Don’t ration public services, redesign them
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Don’t ration public services, redesign them

Joel Bailey
  • Joel Bailey
  • Director

Britain’s biggest police force has announced they’re considering rationing services. Local councils are restricting essential services to fund adult social care. Hospitals are rationing non-urgent care. We’re in an era of high demand for public services and reducing budgets. Doubtless some of these statements are a form of budget brinkmanship to get leverage in negotiations, but it’s worth questioning the rationing assumption.

Because, before you ration, you have an obligation to deliver service in the most efficient way possible. This is particularly true of the public sector.

Rations come in when there is too much demand and not enough supply in the system. Supply can be limited by many things. A very vivid example was in the second world war, where food supplies were heavily disrupted, so Churchill had ration books issued. But that’s rationing products. What does it mean to ration services?

The rationing instinct is kind of like salami. Imagine your budget is one big salami. Yesterday, your finance director sliced off a big chunk. In fact she’s sliced off big chunks every year for 5 years (she’s very sorry about it). Your reaction is – I have less, so I can give out less. But this is way too crude, and fundamentally misunderstands that products and services aren’t the same.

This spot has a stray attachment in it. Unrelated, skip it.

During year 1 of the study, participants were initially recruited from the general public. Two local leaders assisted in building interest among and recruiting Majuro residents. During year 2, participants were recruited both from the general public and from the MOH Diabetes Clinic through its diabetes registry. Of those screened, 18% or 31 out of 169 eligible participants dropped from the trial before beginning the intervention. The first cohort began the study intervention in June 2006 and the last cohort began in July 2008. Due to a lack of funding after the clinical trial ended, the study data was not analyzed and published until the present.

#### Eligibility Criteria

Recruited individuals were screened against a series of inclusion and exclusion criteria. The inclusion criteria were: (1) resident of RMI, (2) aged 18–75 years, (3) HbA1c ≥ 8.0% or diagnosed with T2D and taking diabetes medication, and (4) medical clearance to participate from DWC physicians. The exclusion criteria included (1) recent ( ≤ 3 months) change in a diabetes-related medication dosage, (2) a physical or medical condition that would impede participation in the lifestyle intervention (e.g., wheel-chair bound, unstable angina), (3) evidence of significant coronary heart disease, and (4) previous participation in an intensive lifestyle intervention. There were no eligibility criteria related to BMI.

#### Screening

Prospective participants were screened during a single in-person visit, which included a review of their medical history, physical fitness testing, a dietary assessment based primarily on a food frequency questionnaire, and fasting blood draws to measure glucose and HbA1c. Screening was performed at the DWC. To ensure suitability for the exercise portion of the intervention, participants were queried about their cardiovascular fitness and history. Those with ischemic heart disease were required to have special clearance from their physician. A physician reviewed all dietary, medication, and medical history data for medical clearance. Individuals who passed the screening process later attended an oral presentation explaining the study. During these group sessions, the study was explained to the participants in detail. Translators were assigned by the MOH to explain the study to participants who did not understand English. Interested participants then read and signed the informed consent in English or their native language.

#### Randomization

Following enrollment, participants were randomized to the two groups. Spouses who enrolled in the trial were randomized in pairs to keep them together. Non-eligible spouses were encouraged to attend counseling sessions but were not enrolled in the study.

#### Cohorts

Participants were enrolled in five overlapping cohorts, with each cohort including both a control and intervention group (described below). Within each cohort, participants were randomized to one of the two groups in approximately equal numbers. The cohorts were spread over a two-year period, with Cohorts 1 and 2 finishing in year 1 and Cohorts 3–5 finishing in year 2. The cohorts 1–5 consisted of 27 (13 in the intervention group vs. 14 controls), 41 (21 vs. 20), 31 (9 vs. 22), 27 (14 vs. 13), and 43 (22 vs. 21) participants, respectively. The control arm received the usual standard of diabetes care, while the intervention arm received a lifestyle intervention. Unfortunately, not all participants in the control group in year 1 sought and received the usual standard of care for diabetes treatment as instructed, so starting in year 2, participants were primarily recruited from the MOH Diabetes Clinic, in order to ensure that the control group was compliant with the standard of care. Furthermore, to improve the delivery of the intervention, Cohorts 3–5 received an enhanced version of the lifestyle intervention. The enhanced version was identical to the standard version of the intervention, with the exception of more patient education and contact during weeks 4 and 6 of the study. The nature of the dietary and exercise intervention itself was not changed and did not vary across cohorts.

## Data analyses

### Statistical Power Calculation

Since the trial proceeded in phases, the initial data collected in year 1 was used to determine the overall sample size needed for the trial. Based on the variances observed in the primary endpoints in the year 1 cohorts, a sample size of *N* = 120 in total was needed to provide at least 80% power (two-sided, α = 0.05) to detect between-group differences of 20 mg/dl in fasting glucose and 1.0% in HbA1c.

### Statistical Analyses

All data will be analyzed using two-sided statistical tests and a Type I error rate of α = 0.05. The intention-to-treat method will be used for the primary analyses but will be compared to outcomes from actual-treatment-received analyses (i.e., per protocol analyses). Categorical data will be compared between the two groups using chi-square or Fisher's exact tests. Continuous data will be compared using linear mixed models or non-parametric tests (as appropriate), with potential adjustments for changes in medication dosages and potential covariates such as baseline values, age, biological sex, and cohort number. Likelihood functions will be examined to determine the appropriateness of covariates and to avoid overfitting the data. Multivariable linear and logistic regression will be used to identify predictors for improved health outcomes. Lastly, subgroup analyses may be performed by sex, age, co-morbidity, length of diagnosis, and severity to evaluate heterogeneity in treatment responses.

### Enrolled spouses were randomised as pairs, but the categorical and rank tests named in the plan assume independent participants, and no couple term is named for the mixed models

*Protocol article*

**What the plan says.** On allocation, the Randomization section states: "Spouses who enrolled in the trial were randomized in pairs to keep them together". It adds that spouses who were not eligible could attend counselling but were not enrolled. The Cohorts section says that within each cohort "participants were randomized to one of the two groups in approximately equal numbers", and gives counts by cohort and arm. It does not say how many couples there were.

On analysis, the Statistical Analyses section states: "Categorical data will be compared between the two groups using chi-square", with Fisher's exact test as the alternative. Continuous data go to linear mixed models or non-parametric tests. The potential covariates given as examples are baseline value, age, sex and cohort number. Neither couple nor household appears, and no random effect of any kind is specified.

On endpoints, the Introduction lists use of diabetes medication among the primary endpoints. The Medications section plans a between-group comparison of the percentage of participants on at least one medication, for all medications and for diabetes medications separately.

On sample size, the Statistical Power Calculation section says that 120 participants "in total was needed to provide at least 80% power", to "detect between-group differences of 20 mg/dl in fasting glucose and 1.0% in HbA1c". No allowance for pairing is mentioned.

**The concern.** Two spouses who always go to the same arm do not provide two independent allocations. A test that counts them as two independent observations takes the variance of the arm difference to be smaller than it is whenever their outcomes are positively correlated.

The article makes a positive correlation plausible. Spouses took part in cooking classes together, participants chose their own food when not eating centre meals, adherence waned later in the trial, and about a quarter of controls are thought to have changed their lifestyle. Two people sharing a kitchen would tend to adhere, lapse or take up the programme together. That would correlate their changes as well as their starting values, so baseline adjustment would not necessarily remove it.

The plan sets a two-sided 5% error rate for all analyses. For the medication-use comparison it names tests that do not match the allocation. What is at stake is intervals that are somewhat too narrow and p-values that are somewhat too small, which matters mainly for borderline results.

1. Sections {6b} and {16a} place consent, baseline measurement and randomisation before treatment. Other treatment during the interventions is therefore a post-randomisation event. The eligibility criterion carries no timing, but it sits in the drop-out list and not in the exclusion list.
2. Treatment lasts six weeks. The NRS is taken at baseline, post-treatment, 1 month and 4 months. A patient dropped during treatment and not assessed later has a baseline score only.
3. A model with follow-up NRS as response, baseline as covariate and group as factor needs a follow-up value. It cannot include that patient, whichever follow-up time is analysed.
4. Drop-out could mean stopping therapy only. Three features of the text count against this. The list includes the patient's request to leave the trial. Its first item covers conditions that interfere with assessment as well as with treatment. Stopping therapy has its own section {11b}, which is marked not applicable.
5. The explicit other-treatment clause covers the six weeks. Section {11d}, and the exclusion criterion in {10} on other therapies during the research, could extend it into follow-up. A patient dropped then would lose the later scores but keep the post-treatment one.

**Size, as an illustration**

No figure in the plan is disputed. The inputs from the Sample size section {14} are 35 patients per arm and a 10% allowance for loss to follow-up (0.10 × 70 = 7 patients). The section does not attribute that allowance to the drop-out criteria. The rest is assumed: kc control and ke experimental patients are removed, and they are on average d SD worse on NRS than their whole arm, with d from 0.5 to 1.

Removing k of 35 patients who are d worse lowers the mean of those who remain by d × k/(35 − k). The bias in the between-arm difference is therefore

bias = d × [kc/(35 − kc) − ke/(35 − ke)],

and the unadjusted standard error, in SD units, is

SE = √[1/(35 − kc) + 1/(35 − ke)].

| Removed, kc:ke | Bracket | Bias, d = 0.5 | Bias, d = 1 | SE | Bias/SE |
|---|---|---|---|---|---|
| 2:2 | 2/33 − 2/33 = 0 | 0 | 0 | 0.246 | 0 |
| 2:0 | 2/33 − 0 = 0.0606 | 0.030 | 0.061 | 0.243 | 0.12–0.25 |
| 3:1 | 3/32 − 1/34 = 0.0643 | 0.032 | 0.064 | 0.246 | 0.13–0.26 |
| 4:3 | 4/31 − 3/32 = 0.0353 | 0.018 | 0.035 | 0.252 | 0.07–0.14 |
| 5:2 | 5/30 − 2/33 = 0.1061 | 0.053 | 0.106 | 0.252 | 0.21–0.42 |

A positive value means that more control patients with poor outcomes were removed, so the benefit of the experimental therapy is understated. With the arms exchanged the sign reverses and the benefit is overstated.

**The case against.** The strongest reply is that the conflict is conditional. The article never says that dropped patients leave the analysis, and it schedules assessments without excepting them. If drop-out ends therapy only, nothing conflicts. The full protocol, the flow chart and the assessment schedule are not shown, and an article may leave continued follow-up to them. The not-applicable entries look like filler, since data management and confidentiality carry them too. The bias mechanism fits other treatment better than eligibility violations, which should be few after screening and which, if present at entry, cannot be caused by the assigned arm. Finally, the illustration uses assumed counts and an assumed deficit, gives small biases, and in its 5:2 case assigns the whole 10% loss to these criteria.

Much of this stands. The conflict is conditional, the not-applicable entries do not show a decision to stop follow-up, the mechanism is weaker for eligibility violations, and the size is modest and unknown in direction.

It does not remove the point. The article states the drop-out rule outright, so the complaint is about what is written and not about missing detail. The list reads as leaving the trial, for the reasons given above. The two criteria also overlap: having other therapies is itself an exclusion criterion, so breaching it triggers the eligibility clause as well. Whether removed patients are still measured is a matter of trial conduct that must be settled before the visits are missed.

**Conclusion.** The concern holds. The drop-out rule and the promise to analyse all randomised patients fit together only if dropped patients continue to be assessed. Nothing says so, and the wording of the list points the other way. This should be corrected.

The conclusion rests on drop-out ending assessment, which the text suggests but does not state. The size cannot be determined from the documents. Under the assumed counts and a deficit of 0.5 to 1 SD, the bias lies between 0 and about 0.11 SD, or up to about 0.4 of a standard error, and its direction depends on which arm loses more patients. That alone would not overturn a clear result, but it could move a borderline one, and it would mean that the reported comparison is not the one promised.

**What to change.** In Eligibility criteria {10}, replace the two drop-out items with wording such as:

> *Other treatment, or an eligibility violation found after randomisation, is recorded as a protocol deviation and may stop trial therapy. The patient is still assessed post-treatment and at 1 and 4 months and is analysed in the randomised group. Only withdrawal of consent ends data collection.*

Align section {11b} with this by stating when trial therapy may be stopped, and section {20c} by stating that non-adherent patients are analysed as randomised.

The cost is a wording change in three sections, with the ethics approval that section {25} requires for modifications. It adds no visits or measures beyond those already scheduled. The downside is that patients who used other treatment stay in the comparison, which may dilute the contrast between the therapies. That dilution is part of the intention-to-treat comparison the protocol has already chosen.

Going back to Winston Churchill once more, and one of his famous quotes: “we have run out of money so now we must think.” So let’s think.

Supply in service organisations comes in two forms. 

The first is frontline supply for service. This is policing, nursing, social care. The job of keeping us safe and well. This is where the real value exchange takes place and is genuine “service” – the thing we hire the state to do, for which we pay through tax. This is usually where rationing is being threatened.

The second type is back office supply of “customer service”. Call centres, paperwork, assessments etc. This is the job of processing the service and dealing with people who “fall off” the service. This is usually where considerable, often unseen cost lives.

Let’s break down that unseen cost

Customer service is often made up of contact you want with a customer (value demand) and contact you don’t want (failure demand). The latter is people phoning up to chase up progress, or asking for something to be better explained than it is on the website, or just reporting a service failure. In our experience, 50-70% of “customer service” demand is this second avoidable type. And that’s both the public or private sector. 

So, rather than rationing demand for service, how about rationing supply of contact? Fix the service so the requirement for expensive customer service is reduced. Unfortunately service organisations are often unconsciously fixed in a manufacturing mindset of service provision – which takes us back to the earlier point about confusing products and services. They see all customer contact as the same, and something to be processed and ‘distributed’ at minimum cost.

Public services have barely changed in 100 years. The economist estimates that a new idea takes 16 years to filter through the NHS. So perhaps it’s no surprise that people aren’t innovating. Design, and in particular service design, is a proven technique for this level of rethinking, mainly because it does three things very well: reframes problems so they can be tackled differently, reduces service failure by designing around the customer across channels, and reduces the risk of change by testing in iterations. When faced with this threat of rationing, I think Winston Churchill would have applauded a method that helps our public service leaders to rethink their way through our demand crisis.

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